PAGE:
President Dmitry Medvedev should start keeping his number one promise to Russia: one to bring down corruption and reintroduce supremacy of the law.

The war in the Caucasus, one following which Russia recognized Abkhazia and South Ossetia as sovereign states, was fought a year ago. Dmitry Medvedev himself used to say that the war had greatly changed his plans and interfered with implementation of his program. At first sight, the determination with which Medvedev acted in the matter of recognition of Abkhazia and South Ossetia proves him a man capable of doing what he thinks is right and knowing exactly what he wants. After all, neither Boris Yeltsin nor Vladimir Putin before him had displayed the necessary stamina. And yet, the year that passed leaves the impression that this feeling was probably premature after all. The international community never found out what Medvedev’s program was about (the one the conflict in the Caucasus had interfered with). The president himself in the meantime began resembling a moldable figure changing shape under whatever pressure was applied.

Defeat in the war delivered a crippling blow at Mikhail Saakashvili who had become the president of Georgia on the strength of a solemn promise to restore its territorial integrity. Promises to reconquer Abkhazia and South Ossetia had made Saakashvili more than the president. They had made him a bona fide national leader. Saakashvili failed in his most important promise to the people. Medvedev’s decision to recognize Abkhazia and South Ossetia destroyed Saakashvili as the national leader.

Medvedev in his turn never promised Russia to defeat Saakashvili. He did not owe presidency in the first place to the oaths to defend Abkhazia and South Ossetia from Georgia. It is only logical therefore that triumph in the Russian-Georgian war never earned him additional political mileage in Russia or made him a public politician. Medvedev had different promises to make to Russia: namely to deliver a crushing blow at corruption and make Russia a country where the law reigned supreme. After the lawlessness of Yeltsin’s and Putin’s periods, after the era of the so called legal nihilism, his promises touched something in Russian society and earned Medvedev its sympathies and support. In fact, these promises gave Medvedev a chance to become a national leader.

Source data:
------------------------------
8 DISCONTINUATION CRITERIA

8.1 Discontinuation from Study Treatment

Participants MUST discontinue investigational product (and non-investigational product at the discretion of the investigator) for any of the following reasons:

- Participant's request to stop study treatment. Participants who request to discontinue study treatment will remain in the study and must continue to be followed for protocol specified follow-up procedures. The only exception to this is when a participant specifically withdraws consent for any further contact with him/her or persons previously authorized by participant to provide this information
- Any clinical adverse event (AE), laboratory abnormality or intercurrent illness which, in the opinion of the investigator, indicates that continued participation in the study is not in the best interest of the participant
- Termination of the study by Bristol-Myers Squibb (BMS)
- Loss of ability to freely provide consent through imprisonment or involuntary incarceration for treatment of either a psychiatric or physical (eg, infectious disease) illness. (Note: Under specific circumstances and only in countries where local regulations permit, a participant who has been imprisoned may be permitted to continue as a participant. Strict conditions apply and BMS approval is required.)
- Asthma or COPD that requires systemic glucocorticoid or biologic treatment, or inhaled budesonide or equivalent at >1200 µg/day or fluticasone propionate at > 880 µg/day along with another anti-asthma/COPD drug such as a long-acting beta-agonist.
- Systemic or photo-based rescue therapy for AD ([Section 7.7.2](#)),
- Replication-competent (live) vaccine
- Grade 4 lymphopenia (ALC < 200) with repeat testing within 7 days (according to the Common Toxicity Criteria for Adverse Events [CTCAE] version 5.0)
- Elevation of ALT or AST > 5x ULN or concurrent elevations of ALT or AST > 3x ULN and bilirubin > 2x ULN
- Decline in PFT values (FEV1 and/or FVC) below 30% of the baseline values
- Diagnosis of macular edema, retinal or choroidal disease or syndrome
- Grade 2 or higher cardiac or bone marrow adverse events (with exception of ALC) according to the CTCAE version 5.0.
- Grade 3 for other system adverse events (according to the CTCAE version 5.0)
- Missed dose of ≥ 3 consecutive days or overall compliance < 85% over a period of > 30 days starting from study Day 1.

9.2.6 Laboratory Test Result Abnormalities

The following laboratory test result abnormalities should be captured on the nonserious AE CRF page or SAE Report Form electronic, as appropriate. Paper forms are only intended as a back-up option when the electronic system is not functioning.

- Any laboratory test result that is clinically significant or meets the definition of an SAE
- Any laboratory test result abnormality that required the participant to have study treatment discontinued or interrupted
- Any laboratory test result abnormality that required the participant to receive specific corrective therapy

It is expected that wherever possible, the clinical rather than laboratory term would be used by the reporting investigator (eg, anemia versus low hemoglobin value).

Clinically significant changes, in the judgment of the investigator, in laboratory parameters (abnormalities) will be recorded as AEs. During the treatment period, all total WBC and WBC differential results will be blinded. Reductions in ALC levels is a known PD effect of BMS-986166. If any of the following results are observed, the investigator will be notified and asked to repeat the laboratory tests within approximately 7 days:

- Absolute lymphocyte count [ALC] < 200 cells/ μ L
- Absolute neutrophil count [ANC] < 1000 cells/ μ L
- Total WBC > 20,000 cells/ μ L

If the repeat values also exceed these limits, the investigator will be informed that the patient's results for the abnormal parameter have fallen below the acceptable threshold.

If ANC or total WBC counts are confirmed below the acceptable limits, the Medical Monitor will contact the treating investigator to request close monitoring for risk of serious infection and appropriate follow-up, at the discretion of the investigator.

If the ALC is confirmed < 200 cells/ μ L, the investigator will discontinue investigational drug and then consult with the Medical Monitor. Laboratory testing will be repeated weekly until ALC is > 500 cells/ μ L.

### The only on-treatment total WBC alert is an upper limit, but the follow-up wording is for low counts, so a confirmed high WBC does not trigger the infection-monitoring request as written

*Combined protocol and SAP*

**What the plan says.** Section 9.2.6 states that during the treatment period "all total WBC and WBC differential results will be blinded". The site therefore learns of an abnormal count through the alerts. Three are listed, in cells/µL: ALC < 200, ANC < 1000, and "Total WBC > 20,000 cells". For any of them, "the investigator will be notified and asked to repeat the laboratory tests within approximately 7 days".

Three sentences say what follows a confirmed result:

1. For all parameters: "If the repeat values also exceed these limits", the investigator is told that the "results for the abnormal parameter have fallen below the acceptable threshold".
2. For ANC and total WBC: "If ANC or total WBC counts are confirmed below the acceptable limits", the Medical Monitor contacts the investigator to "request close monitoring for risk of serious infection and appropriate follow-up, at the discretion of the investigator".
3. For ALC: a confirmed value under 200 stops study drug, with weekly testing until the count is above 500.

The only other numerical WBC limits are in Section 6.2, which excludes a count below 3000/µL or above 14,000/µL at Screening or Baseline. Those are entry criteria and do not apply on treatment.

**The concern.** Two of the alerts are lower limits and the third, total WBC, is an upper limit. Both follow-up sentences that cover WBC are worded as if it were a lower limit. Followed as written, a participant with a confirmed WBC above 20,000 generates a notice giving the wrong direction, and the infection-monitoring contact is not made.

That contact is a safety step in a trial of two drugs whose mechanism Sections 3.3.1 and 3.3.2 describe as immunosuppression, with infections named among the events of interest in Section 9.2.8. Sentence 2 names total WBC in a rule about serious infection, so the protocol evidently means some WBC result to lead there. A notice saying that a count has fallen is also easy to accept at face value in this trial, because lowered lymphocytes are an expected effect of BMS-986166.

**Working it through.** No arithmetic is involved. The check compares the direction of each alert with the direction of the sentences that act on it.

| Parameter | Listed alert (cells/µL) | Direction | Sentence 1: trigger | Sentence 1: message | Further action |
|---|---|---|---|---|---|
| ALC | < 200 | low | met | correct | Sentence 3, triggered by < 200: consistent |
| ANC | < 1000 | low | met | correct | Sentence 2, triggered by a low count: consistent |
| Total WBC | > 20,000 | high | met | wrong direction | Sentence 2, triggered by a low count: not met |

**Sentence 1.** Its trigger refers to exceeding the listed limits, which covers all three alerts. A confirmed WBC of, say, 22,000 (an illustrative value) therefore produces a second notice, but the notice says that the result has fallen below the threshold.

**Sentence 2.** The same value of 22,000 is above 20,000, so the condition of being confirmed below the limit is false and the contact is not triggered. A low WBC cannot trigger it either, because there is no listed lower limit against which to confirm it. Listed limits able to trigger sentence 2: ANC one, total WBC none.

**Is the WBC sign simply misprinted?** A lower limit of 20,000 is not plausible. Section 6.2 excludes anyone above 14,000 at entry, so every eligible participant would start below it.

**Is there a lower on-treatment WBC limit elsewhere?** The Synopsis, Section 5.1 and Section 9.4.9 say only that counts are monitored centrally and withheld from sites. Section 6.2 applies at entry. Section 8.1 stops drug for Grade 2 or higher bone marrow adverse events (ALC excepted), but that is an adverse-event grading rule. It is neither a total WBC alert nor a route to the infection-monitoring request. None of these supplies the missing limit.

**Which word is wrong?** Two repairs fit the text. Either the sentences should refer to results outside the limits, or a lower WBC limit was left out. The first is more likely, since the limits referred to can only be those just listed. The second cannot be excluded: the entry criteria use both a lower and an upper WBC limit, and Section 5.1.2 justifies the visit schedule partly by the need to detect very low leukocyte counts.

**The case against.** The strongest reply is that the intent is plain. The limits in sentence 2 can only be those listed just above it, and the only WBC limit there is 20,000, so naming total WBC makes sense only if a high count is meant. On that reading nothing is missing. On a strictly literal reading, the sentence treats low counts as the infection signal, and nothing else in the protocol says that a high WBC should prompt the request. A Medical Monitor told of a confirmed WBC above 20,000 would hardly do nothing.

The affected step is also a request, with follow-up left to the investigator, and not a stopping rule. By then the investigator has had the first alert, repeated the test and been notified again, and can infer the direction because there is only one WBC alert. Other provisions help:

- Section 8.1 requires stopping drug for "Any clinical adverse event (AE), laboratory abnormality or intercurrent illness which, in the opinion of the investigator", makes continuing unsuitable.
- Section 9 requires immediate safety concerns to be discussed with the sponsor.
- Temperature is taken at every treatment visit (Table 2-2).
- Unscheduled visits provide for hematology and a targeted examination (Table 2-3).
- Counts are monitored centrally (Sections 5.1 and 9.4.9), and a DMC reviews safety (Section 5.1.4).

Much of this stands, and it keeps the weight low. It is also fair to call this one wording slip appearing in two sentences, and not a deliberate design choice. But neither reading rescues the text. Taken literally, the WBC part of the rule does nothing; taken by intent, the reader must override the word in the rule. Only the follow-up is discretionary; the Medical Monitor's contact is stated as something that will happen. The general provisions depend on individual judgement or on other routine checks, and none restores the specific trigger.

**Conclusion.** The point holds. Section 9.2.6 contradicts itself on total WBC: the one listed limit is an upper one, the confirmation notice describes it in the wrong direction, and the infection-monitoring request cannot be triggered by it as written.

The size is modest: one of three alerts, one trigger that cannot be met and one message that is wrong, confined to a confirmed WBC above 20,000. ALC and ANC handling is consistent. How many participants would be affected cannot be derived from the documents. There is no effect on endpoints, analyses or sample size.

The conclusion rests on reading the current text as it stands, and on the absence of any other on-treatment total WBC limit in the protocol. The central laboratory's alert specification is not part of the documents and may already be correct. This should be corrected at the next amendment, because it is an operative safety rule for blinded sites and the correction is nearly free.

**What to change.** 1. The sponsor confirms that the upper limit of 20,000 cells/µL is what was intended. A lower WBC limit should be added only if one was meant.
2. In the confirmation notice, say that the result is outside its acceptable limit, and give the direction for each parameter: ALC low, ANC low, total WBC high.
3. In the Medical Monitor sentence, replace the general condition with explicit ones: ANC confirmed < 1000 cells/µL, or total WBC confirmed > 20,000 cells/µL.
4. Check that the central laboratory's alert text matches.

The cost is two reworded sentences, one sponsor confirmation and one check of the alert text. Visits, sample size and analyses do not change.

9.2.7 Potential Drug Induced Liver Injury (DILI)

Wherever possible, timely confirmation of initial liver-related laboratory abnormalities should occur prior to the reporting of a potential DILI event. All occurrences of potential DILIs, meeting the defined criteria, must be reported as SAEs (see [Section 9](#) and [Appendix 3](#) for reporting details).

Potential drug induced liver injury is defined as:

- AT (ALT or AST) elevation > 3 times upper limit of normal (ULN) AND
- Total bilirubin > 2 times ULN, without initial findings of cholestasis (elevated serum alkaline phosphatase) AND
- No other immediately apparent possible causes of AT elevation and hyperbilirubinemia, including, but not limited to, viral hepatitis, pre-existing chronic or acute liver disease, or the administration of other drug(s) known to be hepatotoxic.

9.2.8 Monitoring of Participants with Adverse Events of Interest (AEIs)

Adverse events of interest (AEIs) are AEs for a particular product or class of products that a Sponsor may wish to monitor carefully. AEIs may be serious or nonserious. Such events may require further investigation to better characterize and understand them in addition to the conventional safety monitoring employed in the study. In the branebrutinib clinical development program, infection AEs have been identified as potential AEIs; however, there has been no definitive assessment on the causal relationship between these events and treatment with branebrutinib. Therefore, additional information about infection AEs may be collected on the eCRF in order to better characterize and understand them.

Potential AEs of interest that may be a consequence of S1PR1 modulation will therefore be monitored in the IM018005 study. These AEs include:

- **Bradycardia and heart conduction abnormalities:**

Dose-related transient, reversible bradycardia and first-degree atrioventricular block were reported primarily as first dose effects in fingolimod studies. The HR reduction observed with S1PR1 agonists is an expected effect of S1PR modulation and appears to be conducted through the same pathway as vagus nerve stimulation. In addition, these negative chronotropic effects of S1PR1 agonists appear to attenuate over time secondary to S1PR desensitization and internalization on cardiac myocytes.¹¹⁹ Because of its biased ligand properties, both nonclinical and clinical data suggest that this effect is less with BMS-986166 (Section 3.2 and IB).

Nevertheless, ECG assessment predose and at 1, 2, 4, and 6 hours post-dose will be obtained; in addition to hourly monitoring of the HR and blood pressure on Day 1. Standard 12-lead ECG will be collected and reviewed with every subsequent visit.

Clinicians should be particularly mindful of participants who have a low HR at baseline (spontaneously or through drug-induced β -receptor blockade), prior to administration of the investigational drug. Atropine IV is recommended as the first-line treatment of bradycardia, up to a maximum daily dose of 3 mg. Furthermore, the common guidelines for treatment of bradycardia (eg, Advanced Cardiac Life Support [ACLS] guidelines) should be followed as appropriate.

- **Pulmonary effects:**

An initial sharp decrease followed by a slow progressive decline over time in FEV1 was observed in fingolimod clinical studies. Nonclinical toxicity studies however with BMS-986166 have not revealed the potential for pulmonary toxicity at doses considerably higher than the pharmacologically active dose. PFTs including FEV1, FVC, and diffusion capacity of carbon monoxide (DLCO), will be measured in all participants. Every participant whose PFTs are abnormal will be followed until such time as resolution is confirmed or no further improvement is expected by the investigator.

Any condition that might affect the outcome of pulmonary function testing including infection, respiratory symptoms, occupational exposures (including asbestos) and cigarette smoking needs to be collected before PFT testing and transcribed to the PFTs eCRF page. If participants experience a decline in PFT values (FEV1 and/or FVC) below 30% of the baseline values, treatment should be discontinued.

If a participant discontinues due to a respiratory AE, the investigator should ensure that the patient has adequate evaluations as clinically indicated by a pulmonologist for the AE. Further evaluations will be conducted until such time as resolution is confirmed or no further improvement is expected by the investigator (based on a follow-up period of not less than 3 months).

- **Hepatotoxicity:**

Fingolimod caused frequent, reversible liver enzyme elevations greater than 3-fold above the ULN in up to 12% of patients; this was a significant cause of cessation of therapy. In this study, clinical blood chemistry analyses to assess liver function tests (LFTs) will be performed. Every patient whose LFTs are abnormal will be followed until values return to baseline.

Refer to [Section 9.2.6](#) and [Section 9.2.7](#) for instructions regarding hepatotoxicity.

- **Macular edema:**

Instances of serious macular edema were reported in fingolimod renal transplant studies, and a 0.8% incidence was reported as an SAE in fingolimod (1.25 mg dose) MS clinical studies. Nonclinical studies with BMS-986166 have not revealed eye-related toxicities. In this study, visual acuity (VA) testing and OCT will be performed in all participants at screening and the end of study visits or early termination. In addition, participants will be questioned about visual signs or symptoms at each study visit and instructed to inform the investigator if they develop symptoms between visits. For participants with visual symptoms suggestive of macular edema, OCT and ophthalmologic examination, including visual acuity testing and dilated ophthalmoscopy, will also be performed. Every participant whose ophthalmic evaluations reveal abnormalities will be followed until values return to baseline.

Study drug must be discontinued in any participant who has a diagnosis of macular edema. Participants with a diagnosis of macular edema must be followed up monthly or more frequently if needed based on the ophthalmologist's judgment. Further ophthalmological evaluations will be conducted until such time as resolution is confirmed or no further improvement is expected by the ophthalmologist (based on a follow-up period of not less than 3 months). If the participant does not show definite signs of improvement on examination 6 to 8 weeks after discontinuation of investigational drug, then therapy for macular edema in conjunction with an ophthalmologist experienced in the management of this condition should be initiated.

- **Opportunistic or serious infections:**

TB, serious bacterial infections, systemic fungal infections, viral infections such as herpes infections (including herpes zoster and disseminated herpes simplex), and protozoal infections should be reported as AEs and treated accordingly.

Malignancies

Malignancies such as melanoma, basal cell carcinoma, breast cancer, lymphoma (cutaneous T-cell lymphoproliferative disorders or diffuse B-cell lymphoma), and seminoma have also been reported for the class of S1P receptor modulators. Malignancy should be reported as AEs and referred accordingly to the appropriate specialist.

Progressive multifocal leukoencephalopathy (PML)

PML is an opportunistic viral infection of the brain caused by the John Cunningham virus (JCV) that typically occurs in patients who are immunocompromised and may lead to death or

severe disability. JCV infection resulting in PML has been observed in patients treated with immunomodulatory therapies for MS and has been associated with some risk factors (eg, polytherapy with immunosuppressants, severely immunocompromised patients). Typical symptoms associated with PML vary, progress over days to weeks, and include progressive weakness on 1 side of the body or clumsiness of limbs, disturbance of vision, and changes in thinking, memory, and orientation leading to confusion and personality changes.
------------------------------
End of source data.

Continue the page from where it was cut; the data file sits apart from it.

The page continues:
Nobody has expected Medvedev to lead Russia out of the crisis which is absolutely understandable. Keys to the door leading out of it are located far thousands kilometers from Moscow. Moreover, a look from abroad plainly shows that Medvedev himself is not exactly part of the economic life of the country. Nobody has expected him to develop a fully fledged state. (After all, this endeavor even defied his predecessor who had concentrated precisely on it.) Nobody has expected Medvedev to restore Moscow’s clout in international affairs because both the internal and external demands for it are absent. Few have really counted on liberalization because everyone knows who made Medvedev his successor. Sure, personal success of Medvedev the functionary depends on how long he succeeds in maneuvering between risks and conflicts and staying at the pinnacle. His political success in the meantime directly depends on how he succeeds in keeping the promise that made him the president: one to bring down corruption and introduce supremacy of the law.

The year following the war in the Caucasus was ample time to make progress in this direction, but progress is precisely what is sadly lacking. Corruption in Russia keeps growing and expanding. Average size of bribes increased along with the frequency of crimes committed by civil servants and law enforcers. Ditto inequity before the law. It did not even happen with Putin in the driver’s seat, Putin who had never lifted a finger to restrict corruption even within his own team. It happened in Medvedev’s days, the days of the president who proclaimed the war on corruption his number one priority. His mission. Medvedev is losing his major war – and does not differ from Saakashvili that much from this particular standpoint.

The state itself is the principal source of corruption in Russia, and Medvedev is the head of state. Fighting corruption relying on the corrupt state itself wrong. Fighting corruption by expanding economic powers of the horrendously bloated state machinery is wrong. This is Medvedev’s Catch 22. A moldable functionary will come up with one way out, a popular blogger with another. A national leader in his own name will find a third way out. The time when Medvedev can really make up his mind is running out fast.